Revision Date: 11/03
Process Code: Navy/Marines: IND-010-00; Air Force: RR-01; Army: MTF
Usage List: Navy: Medium; Marines: Medium; Army: Medium; Air Force: Medium
Alternative For: Single use of metal working fluids
Compliance Impact: Medium
Applicable EPCRA Targeted Constituents and CAS Numbers: N/A

Overview: Generation of waste metal-working fluids can be minimized by extending the useful life of the fluids. Metal-working fluid life is a function of various factors including: type of metal working operation, type/quality of fluid used, housekeeping practices, contamination, bacterial contamination, and water quality.

Spent metal-cutting fluids may be considered hazardous wastes due to the products’ formulation or by absorbing contaminants through metal working operations. Under 40 CFR Part 279, Used Oil Management Standards, used oil is defined as oil refined from crude (or any synthetic oil) used as a lubricating, hydraulic, or heat transfer fluid  that has become contaminated through use. Coolants may be managed under these regulatory provisions and recycled as opposed to disposed. Extending the fluid life by maintaining its cleanliness is a practical means of reducing a hazardous waste stream.

Modular systems are available for on-site, batch recycling of metal working fluids. These systems clean the fluids by removing solids, bacteria, and tramp oil contaminants. These systems may incorporate filtration, centrifugation, pasteurization, oil skimming, and/or coalescence processing steps. Water or fluid concentrate may be added to the reclaimed fluid to adjust the fluid concentration to the desired level. The fluids are then returned to the machine sump(s).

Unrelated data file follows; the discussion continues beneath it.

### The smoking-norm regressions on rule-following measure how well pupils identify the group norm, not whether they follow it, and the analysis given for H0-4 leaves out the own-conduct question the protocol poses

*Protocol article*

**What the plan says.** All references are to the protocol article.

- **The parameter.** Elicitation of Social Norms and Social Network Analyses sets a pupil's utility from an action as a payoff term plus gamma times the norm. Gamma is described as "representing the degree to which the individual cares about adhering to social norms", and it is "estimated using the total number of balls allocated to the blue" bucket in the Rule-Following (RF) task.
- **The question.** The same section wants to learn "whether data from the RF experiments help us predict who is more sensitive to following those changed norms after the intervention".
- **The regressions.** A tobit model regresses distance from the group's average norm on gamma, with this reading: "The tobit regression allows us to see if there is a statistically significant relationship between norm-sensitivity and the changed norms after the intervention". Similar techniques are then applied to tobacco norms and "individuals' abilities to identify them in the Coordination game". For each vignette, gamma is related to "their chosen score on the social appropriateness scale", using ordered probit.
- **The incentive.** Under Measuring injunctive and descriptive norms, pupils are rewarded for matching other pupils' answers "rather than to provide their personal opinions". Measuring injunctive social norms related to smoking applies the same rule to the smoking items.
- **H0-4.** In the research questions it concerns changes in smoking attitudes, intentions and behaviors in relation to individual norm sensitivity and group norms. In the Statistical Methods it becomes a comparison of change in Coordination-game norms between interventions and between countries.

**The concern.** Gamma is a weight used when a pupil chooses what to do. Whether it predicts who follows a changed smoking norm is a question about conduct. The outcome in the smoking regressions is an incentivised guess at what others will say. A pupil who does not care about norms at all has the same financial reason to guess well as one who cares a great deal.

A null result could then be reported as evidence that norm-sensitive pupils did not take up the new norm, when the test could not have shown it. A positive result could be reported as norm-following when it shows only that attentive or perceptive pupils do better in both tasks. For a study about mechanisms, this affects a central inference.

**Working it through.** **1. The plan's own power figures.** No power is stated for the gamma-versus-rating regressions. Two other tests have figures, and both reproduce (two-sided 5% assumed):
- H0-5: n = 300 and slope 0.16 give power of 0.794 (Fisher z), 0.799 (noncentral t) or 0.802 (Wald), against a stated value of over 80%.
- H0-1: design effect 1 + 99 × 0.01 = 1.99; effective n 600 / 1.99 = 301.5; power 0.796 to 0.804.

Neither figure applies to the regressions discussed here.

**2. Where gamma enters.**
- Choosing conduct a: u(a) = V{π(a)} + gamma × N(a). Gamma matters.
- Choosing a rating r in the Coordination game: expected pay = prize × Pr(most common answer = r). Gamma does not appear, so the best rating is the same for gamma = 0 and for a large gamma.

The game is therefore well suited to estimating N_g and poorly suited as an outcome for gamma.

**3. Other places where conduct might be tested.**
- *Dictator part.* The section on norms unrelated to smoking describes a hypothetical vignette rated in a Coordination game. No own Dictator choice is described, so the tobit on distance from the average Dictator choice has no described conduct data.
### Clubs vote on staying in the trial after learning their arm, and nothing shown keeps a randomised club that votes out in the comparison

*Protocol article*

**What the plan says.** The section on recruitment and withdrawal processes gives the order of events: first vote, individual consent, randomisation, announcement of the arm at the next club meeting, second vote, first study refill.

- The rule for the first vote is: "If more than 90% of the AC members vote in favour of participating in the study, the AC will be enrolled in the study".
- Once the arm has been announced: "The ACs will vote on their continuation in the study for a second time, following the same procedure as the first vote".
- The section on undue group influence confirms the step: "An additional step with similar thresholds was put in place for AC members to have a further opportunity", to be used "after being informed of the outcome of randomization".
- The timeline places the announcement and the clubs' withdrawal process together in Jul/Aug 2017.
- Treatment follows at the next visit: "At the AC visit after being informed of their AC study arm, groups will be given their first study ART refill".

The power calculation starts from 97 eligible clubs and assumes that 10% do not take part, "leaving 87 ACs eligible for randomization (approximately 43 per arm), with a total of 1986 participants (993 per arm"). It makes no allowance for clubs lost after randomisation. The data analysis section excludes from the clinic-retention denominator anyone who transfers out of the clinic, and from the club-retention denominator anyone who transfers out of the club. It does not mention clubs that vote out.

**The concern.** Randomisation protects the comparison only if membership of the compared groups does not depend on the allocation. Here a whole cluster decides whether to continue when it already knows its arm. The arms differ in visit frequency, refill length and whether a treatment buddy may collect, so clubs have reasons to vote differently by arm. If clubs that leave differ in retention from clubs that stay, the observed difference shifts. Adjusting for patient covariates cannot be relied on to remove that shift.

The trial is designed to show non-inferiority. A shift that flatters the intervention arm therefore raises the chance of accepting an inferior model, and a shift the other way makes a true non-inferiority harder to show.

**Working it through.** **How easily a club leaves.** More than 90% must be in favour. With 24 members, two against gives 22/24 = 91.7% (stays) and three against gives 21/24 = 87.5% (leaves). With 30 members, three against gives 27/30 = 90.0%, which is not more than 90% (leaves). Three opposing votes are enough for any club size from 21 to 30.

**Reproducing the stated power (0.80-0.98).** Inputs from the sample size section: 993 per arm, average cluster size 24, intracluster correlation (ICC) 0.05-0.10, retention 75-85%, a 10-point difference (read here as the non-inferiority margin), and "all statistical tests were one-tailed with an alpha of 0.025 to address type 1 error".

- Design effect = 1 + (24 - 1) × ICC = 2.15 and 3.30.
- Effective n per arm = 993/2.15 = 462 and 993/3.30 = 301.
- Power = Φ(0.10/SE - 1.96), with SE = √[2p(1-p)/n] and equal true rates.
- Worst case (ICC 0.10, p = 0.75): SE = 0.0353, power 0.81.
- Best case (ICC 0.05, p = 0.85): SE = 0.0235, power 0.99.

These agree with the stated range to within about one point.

Milacron markets modular systems for collection, treatment, and recycling of metal working fluids. One such unit was used for short time at the Naval Shipyard in Portsmouth, New Hampshire. The capital costs for a fluid collection device and recycle module would start at around $40,000.

An alternative to purchase, operation, and maintenance of recycling equipment by the shop is the use of mobile recycling services, such as Fluid Recycling Services. These services utilize similar processing steps to those described above to treat metal working fluids on-site on a periodic basis. There is typically a minimum charge per visit plus a rate per gallon of fluid treated.

For shops that generate less than 25 tons/yr. of waste cutting oil, or less than 45 tons/yr. of waste soluble oil machine coolant, a mobile fluid recycling service would probably be the preferred arrangement. For shops that generate larger amounts of waste metal working fluids, purchase of in-house recycling equipment should be considered. For either option, the economics of recycling metal working fluids are improved by minimizing the number of different metal working fluids used in one shop.

Compliance Benefit: Recycling of cutting oil may allow the used oil to fall under the less stringent regulations of 40 CFR 279 as opposed to the hazardous waste regulations in 40 CFR 260 through 268. In addition, under 40 CFR 261.5, generators that recycle their used oil and manage it under 40 CFR 279 do not have to count the used oil into their monthly totals of hazardous waste generated. This may help facilities to meet the requirements of waste reduction under RCRA, 40 CFR 262 and Executive Order (EO) 13148. The decrease in the quantity of hazardous waste generated monthly may also help a facility reduce their generator status and lessen the amount of regulations (i.e. recordkeeping, reporting, inspections, transportation, accumulation time, emergency prevention and preparedness, emergency response) they are required to comply with under RCRA, 40 CFR 262. Recycling of used oil generally requires a facility to store large quantities of used oil on site. A Spill Prevention, Control and Countermeasure Plan is required to be developed and implemented under 40 CFR 112 for facilities that store certain amounts of oil on site. Finally, due to the reduced amounts of cutting oil stored on site, a facility may decrease the likelihood of meeting reporting thresholds under SARA Title III (40 CFR 300, 355, 370, and 372).